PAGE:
Dev Anand: The eternal romantic and charming Bollywood hero
- Coal scam: Ex-PM Manmohan Singh summoned as accused in Hindalco case
- Supreme Court hands out life term to six convicts in Manjunath murder case
- AAP Delhi MLAs write letter seeking expulsion of Yadav, Bhushan: Reports
- Land to Mines to coal, Oppn stands stall in RS
- BJP line to restive RSS: our ministers may quit if PDP doesn’t behave
Dev Anand was the ultimate flamboyant and irresistibly charming silver screen star, whose romantic image and infectious zeal for life and cinema will outlive that of his contemporaries.
The charismatic star lived by the philosophy of "Main Zindagi Ka Saath Nibhata chala gaya, har fikar ko dhuen mein udata chala gaya," a song from his movie "Hum Dono" (1961).
The 88-year-old versatile actor-filmmaker, who passed away in London last night, will be remembered for his swagger, which continue to find imitations till date.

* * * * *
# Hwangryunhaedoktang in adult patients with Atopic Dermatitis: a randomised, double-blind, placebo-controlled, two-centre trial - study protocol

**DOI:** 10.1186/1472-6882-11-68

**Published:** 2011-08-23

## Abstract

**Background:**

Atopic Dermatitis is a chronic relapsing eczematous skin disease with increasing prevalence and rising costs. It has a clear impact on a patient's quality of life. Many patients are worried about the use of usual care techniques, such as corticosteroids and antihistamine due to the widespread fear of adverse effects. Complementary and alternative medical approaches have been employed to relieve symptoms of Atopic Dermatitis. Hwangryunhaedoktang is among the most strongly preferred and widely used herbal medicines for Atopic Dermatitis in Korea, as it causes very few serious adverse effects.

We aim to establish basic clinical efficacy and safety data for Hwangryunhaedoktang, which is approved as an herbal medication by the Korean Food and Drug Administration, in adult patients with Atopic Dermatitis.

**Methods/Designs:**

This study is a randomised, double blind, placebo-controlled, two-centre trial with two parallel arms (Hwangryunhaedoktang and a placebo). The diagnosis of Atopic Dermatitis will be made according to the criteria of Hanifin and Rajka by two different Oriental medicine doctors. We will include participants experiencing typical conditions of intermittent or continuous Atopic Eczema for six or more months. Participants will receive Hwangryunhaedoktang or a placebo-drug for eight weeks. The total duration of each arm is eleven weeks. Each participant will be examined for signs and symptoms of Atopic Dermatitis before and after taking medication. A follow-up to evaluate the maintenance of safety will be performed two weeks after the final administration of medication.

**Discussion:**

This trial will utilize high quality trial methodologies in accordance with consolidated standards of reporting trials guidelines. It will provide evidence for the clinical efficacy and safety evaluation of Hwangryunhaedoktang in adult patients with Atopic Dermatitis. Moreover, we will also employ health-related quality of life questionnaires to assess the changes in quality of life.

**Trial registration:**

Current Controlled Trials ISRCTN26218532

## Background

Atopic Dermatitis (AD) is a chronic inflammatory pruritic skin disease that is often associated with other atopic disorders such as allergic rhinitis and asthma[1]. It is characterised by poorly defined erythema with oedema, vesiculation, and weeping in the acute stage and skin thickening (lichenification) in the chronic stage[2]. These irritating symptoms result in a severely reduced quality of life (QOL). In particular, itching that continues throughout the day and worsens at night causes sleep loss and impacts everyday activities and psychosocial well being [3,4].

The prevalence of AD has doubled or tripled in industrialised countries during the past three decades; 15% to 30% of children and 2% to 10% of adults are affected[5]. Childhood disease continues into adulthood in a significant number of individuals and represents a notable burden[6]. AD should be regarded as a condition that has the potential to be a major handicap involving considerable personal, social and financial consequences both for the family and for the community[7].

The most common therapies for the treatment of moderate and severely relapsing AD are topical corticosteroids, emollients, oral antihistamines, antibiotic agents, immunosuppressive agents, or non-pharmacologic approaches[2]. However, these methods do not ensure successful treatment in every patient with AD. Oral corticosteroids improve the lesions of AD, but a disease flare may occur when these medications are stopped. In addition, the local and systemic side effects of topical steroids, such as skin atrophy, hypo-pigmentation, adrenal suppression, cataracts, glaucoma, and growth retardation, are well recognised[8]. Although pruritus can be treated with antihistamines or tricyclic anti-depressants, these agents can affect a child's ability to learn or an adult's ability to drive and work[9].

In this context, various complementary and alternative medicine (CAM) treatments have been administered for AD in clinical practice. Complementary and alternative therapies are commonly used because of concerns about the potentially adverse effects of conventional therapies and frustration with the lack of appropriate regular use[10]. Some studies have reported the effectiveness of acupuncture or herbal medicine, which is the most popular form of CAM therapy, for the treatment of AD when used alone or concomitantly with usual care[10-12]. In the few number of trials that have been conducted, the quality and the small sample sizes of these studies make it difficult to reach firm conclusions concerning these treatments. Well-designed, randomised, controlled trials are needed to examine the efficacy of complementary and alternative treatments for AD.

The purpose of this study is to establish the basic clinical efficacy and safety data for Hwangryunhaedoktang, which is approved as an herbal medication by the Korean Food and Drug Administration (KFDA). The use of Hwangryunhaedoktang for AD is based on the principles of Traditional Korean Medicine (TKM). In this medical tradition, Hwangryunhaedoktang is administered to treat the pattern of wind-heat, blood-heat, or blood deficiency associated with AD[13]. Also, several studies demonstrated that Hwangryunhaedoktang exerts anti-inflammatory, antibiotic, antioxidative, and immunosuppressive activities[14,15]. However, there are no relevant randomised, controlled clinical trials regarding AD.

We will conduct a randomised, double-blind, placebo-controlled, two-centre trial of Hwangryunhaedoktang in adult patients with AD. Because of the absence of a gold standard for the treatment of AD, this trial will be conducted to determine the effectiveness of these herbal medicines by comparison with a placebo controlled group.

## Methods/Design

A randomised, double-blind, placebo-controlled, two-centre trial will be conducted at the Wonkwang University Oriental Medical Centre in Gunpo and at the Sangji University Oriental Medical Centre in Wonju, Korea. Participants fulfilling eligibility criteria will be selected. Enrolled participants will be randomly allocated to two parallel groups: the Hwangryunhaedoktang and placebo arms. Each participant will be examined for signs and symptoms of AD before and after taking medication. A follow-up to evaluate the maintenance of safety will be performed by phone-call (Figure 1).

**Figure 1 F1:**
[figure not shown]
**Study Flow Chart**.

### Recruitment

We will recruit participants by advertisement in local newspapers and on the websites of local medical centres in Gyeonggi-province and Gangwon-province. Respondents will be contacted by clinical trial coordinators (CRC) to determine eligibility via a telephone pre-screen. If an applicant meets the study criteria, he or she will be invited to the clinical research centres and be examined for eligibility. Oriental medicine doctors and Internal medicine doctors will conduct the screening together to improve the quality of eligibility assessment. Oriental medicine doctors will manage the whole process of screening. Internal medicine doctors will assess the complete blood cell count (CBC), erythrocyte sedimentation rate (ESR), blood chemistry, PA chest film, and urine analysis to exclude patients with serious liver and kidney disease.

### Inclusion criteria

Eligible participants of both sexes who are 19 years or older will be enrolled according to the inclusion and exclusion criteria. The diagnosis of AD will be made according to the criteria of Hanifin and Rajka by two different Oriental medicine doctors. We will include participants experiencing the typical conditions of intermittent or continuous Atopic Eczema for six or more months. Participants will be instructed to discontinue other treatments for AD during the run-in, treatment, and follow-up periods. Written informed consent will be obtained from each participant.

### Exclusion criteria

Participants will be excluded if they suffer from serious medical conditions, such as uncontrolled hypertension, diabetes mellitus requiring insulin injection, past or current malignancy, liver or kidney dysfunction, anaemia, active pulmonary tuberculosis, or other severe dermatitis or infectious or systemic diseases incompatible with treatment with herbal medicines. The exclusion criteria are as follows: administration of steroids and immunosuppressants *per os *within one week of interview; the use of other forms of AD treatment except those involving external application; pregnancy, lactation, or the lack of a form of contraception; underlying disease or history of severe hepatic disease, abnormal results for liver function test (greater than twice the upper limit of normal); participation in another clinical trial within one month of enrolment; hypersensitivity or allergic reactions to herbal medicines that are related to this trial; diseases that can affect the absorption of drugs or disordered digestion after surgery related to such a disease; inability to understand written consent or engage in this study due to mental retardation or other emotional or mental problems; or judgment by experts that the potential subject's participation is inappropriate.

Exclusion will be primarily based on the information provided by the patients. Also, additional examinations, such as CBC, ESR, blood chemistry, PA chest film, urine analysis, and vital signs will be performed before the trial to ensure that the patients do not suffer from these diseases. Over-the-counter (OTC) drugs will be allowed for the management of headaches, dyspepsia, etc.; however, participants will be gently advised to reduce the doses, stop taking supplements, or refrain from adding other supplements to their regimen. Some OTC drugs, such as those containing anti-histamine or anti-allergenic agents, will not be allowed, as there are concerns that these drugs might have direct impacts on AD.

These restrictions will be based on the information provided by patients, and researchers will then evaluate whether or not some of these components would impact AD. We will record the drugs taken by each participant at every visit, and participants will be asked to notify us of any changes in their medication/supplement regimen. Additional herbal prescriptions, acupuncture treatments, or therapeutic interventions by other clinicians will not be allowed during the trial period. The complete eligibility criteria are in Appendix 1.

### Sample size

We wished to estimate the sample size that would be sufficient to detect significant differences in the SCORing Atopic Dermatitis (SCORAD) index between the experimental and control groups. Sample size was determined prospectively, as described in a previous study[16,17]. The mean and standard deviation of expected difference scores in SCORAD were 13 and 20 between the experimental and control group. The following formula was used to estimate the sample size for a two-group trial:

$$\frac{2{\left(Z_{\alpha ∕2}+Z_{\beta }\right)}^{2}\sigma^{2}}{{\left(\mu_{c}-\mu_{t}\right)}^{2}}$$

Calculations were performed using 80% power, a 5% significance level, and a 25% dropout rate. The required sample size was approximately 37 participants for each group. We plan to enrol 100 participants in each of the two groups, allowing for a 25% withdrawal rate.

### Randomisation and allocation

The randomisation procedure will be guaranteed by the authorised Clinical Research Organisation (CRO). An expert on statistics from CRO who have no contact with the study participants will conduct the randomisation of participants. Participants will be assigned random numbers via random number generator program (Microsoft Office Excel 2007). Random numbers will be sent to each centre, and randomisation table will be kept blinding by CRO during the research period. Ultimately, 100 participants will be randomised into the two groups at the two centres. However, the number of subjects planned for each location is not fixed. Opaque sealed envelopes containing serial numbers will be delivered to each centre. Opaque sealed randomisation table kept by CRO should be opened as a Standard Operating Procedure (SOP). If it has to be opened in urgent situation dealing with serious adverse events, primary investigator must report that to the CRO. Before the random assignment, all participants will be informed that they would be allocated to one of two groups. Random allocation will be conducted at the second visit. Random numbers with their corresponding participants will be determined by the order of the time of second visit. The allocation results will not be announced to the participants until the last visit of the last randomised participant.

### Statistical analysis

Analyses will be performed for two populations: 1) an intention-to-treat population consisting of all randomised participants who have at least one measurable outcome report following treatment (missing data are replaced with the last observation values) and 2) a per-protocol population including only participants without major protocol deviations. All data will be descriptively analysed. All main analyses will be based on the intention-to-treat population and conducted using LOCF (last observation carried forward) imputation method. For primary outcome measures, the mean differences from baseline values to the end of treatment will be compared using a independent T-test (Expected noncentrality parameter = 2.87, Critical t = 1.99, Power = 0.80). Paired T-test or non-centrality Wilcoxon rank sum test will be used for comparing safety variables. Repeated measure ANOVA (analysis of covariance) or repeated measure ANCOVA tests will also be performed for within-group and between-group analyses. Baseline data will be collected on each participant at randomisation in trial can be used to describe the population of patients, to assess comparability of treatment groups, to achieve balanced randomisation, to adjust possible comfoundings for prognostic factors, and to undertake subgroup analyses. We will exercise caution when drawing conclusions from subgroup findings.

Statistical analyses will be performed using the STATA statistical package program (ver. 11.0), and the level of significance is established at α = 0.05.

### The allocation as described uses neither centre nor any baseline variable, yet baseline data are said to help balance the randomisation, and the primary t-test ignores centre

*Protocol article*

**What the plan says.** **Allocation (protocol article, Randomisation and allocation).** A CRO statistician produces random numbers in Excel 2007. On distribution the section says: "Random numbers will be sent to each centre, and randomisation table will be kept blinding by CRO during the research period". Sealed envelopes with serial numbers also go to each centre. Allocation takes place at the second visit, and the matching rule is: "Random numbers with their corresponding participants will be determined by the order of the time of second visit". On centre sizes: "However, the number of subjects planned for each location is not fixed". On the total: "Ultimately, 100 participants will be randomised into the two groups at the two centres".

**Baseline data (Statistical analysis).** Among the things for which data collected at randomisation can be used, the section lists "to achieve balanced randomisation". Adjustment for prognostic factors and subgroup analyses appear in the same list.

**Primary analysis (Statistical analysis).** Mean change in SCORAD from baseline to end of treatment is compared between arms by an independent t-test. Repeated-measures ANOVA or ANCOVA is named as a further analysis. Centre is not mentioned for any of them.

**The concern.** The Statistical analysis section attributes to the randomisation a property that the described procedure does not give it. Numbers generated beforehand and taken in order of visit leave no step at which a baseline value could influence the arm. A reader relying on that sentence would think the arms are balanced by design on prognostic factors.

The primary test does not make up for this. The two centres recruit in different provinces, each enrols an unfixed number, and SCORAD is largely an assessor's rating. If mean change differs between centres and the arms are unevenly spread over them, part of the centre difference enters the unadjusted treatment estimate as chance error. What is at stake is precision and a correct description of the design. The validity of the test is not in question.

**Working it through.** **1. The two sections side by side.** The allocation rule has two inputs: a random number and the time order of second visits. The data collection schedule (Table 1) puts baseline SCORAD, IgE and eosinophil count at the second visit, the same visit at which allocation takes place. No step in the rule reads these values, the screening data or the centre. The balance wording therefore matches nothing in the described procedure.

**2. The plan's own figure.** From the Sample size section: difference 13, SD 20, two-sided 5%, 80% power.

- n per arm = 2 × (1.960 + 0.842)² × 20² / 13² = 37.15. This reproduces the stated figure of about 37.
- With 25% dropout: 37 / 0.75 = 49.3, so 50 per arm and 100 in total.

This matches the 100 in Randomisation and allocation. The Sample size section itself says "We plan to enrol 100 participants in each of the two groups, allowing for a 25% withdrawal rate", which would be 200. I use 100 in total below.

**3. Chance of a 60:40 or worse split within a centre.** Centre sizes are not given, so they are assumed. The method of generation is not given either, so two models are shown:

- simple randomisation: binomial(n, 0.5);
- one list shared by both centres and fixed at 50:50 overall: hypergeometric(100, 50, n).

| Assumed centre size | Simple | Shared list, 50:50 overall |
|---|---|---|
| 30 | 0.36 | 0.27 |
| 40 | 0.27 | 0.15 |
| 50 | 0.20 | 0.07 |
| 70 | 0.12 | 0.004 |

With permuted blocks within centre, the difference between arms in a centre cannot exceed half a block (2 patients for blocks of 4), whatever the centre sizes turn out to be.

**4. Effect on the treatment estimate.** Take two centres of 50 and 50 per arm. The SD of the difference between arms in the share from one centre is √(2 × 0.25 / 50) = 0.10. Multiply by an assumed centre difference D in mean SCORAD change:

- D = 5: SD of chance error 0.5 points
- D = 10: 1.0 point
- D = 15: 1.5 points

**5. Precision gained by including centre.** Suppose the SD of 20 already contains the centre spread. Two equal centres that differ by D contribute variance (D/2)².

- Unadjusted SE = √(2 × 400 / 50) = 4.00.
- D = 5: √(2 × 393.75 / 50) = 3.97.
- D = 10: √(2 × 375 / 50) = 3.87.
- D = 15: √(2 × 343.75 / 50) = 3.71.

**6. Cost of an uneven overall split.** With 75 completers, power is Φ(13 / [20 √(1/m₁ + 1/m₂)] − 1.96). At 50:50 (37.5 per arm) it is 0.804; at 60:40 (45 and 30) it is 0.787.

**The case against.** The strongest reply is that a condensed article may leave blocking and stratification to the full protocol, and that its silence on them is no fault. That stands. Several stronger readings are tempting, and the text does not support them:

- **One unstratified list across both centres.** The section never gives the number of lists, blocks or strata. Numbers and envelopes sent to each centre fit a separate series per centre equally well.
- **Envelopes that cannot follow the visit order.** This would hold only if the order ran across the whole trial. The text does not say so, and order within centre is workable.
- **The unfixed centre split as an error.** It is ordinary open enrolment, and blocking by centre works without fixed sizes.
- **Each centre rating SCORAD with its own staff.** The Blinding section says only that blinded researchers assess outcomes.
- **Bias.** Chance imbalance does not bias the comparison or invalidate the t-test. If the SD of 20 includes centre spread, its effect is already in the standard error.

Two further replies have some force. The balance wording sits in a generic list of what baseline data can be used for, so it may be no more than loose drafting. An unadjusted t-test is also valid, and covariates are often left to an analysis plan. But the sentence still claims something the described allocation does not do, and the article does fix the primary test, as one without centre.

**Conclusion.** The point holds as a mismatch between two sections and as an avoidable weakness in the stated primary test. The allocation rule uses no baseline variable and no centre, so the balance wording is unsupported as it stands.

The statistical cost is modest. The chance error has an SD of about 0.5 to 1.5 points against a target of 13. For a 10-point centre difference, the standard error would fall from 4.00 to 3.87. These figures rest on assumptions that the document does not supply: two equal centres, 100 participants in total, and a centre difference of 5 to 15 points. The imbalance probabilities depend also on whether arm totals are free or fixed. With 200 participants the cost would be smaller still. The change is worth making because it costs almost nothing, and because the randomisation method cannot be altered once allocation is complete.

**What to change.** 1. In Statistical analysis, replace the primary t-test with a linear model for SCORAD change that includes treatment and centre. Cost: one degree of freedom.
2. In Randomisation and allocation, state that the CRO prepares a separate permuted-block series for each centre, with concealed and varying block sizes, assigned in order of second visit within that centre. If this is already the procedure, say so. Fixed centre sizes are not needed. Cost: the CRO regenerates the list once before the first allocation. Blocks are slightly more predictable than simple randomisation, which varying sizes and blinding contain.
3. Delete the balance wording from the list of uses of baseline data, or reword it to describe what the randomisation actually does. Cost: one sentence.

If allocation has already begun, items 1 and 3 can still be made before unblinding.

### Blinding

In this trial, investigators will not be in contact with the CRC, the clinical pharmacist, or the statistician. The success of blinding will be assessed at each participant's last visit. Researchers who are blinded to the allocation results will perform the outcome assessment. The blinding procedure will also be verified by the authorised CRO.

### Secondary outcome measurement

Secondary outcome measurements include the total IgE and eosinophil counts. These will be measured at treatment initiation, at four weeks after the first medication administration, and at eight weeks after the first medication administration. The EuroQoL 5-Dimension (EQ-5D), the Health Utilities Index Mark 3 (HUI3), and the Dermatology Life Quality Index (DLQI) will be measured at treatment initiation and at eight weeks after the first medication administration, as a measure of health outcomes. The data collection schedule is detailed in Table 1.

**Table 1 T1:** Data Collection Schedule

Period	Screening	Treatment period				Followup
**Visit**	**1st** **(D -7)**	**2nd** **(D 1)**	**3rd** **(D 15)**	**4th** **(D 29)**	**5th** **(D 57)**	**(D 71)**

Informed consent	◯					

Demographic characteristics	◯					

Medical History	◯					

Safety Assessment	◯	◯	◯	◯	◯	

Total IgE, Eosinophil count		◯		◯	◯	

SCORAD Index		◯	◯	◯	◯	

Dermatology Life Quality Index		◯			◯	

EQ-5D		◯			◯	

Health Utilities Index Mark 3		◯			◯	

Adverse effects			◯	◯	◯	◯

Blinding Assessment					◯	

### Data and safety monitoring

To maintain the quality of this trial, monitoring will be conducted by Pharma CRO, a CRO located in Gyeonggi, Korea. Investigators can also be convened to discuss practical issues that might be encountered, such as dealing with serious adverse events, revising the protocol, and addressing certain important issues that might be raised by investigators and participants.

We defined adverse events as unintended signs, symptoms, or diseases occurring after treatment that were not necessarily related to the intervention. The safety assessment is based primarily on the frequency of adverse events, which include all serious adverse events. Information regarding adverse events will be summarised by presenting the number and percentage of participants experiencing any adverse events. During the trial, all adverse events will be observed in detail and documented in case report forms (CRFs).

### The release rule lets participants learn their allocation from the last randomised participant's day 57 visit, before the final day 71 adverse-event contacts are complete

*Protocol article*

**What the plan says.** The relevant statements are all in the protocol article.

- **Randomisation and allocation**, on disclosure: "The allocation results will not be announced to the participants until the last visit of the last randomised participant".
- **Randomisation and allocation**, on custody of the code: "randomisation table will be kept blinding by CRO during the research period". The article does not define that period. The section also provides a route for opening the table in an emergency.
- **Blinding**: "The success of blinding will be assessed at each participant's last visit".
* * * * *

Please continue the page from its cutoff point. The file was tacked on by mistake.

When his contemporaries like Raj Kapoor and Dilip Kumar stopped playing the leading men in movies, Dev Anand did not lose his innate romantic spirit and continued to woo his young heroines with trademark puff of hair, his sloping walk and smile in movies like "Johnny Mera Naam", "Des Pardes", "Hare Rama Hare Krishna" among others.
The actor-director-producer was working till his last. His latest project "Chargsheet" is ready to release and he was planning a extention of his cult hit 'Hare Rama Hare Krishna'.
But there will be no Dev saab, as he was popularly addressed as by friends and fans, to complete them.
In his last interview to PTI in September on his 88th birthday, Dev Anand said that he had still a lot to offer.
"My life is the same and I am at a beautiful stage at 88. I am as excited as I was in my 20s. I have so many things to do and I am looking forward to the release of 'Chargesheet'.
"I am working on a fresh script titled 'Hare Rama Hare Krishna Aaj' on audience's demand." His films spoke of his modern sensibilities and desire to portray tomorrow's headlines today. The Bollywood legend always said that his films were expression of his world view and hence dealt with socially-relevant subjects.